Cut Piece: The Art of Yoko Ono and the Law of Rape in the United States
Law & Literature Journal , Forthcoming
Loyola Law School, Los Angeles Legal Studies Research Paper No. 2020-10
30 Pages Posted: 27 Apr 2020
Date Written: April 21, 2020
In 1964, Yoko Ono performed Cut Piece in New York’s Carnegie Hall. This performance art involved Ono sitting on a bare wood stage wearing dark stockings, a dress, and a cardigan. She sat still while largely white male and female members of the audience approached her and one by one cut off a piece of her clothing with a pair of scissors. In the years since Cut Piece was performed, it has attained a nearly mythic quality among feminist art historians; while Ono herself has not always embraced Cut Piece's illumination of sexual and racial violence, many art critics have recognized its capacity to express important aspects of sexual and racial violation that go unrecognized in legal and civil discourse.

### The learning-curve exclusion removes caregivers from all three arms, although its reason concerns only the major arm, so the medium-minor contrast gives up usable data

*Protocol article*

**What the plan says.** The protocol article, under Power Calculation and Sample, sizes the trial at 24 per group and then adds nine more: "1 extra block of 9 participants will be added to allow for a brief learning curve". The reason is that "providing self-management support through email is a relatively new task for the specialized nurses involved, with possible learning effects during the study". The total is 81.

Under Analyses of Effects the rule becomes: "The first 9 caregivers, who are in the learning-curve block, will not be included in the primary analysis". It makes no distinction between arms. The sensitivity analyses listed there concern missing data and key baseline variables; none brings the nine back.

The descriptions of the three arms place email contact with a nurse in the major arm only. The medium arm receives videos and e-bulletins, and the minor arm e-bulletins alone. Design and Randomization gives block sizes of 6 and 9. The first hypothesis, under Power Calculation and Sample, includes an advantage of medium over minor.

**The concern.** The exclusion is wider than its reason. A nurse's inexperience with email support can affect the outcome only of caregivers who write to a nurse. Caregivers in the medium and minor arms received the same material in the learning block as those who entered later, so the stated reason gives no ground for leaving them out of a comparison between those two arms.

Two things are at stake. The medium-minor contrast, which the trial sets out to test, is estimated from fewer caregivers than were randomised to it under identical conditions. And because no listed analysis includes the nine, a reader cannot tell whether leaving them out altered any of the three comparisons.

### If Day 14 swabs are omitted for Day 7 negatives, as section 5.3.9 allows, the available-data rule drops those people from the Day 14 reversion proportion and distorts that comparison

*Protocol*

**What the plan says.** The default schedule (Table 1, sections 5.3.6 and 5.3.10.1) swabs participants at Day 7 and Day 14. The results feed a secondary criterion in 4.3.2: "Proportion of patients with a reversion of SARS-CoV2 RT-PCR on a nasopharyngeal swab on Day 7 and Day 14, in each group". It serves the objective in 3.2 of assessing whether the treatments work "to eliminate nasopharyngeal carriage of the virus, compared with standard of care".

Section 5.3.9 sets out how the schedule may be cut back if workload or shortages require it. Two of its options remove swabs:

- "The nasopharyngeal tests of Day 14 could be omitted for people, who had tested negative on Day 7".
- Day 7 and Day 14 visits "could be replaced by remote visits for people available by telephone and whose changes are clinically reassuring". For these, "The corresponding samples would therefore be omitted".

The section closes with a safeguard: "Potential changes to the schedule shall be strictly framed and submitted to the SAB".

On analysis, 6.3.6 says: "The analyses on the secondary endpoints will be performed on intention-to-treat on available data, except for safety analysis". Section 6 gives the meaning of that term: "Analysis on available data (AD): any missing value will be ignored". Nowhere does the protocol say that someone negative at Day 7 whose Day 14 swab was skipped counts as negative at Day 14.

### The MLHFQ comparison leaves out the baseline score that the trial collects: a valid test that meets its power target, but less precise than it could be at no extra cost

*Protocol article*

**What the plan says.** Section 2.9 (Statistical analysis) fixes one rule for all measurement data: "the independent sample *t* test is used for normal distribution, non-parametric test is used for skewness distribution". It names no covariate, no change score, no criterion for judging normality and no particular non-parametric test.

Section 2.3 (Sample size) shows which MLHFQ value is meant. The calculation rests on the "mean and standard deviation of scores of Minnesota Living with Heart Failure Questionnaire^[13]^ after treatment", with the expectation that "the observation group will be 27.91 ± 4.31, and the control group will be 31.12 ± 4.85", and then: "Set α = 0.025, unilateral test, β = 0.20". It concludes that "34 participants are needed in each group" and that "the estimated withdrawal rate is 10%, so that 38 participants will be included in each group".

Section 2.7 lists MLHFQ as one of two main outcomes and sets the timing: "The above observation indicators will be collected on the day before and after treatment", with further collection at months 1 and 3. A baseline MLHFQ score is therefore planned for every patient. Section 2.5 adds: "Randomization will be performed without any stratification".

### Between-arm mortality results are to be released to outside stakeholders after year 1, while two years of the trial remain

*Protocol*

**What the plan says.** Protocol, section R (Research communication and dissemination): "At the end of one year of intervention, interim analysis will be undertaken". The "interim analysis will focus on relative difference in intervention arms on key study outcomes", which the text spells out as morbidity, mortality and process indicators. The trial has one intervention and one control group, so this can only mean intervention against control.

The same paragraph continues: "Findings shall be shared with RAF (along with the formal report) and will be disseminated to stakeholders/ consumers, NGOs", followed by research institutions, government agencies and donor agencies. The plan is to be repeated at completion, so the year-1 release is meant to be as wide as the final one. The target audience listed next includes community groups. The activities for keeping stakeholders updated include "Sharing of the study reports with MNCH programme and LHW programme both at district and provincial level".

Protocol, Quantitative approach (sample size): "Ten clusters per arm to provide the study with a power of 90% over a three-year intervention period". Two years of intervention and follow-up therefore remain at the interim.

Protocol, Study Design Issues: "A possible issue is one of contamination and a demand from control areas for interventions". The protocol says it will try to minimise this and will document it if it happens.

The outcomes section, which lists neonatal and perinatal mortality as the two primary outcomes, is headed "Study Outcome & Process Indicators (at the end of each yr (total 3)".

In this paper, I limn Cut Piece's relevance to a gendered and raced problem that law often confronts when a woman has experienced a sexual violation, but did not resist, did not complain during or afterwards, appears to have "invited it," and otherwise does not conform to the stereotype of what Susan Estrich has described as a "real rape" victim. I study Cut Piece in relationship to mainstream legal responses to sexual violation that occurs in this context, as well as feminist and intersectional and anti-essentialist approaches. I also examine the important relationship that exists between law, art, and feminist legal theory. In the end, I conclude that Cut Piece is resonant with intersectional, anti-essentialist, and radical feminist approaches to sexual violations that exhibit Cut Piece's complex dynamics: While the law does not now recognize these violations as illegal, these theories and Cut Piece together offer a new pathway toward understanding the connections between race and sexual violation.
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